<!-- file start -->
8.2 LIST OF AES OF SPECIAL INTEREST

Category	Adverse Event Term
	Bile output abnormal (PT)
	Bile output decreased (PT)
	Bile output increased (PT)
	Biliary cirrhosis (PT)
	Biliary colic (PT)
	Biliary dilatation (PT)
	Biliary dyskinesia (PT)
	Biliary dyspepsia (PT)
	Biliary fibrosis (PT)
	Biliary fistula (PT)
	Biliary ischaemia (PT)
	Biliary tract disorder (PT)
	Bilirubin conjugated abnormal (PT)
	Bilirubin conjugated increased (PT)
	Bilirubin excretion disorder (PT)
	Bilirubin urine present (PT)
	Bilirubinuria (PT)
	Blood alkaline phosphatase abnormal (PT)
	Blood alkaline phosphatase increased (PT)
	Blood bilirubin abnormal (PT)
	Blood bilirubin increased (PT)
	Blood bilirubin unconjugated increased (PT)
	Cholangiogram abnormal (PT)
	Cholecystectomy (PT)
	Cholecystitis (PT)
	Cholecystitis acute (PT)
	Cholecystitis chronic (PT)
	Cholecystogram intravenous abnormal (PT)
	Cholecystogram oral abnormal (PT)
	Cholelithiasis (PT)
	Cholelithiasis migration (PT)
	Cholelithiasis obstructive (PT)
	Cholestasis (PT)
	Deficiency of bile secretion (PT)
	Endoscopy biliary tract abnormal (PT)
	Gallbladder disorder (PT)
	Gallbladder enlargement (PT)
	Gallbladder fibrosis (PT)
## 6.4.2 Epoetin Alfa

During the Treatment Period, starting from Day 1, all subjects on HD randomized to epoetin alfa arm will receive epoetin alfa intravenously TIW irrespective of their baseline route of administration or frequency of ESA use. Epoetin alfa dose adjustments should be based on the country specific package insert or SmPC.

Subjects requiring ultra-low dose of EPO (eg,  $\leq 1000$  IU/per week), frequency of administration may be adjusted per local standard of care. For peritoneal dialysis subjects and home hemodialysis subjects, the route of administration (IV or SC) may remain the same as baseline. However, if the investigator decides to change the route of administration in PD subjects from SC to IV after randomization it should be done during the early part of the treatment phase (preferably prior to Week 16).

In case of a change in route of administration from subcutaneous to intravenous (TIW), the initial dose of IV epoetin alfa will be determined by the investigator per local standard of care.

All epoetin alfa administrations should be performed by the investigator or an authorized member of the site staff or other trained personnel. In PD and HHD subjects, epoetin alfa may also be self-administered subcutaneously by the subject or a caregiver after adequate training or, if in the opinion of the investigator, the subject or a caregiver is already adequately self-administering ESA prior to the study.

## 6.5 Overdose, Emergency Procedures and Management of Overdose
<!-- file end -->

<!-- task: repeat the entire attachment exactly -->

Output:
8.2 LIST OF AES OF SPECIAL INTEREST

Category	Adverse Event Term
	Bile output abnormal (PT)
	Bile output decreased (PT)
	Bile output increased (PT)
	Biliary cirrhosis (PT)
	Biliary colic (PT)
	Biliary dilatation (PT)
	Biliary dyskinesia (PT)
	Biliary dyspepsia (PT)
	Biliary fibrosis (PT)
	Biliary fistula (PT)
	Biliary ischaemia (PT)
	Biliary tract disorder (PT)
	Bilirubin conjugated abnormal (PT)
	Bilirubin conjugated increased (PT)
	Bilirubin excretion disorder (PT)
	Bilirubin urine present (PT)
	Bilirubinuria (PT)
	Blood alkaline phosphatase abnormal (PT)
	Blood alkaline phosphatase increased (PT)
	Blood bilirubin abnormal (PT)
	Blood bilirubin increased (PT)
	Blood bilirubin unconjugated increased (PT)
	Cholangiogram abnormal (PT)
	Cholecystectomy (PT)
	Cholecystitis (PT)
	Cholecystitis acute (PT)
	Cholecystitis chronic (PT)
	Cholecystogram intravenous abnormal (PT)
	Cholecystogram oral abnormal (PT)
	Cholelithiasis (PT)
	Cholelithiasis migration (PT)
	Cholelithiasis obstructive (PT)
	Cholestasis (PT)
	Deficiency of bile secretion (PT)
	Endoscopy biliary tract abnormal (PT)
	Gallbladder disorder (PT)
	Gallbladder enlargement (PT)
	Gallbladder fibrosis (PT)
## 6.4.2 Epoetin Alfa

During the Treatment Period, starting from Day 1, all subjects on HD randomized to epoetin alfa arm will receive epoetin alfa intravenously TIW irrespective of their baseline route of administration or frequency of ESA use. Epoetin alfa dose adjustments should be based on the country specific package insert or SmPC.

Subjects requiring ultra-low dose of EPO (eg,  $\leq 1000$  IU/per week), frequency of administration may be adjusted per local standard of care. For peritoneal dialysis subjects and home hemodialysis subjects, the route of administration (IV or SC) may remain the same as baseline. However, if the investigator decides to change the route of administration in PD subjects from SC to IV after randomization it should be done during the early part of the treatment phase (preferably prior to Week 16).

In case of a change in route of administration from subcutaneous to intravenous (TIW), the initial dose of IV epoetin alfa will be determined by the investigator per local standard of care.

All epoetin alfa administrations should be performed by the investigator or an authorized member of the site staff or other trained personnel. In PD and HHD subjects, epoetin alfa may also be self-administered subcutaneously by the subject or a caregiver after adequate training or, if in the opinion of the investigator, the subject or a caregiver is already adequately self-administering ESA prior to the study.

## 6.5 Overdose, Emergency Procedures and Management of Overdose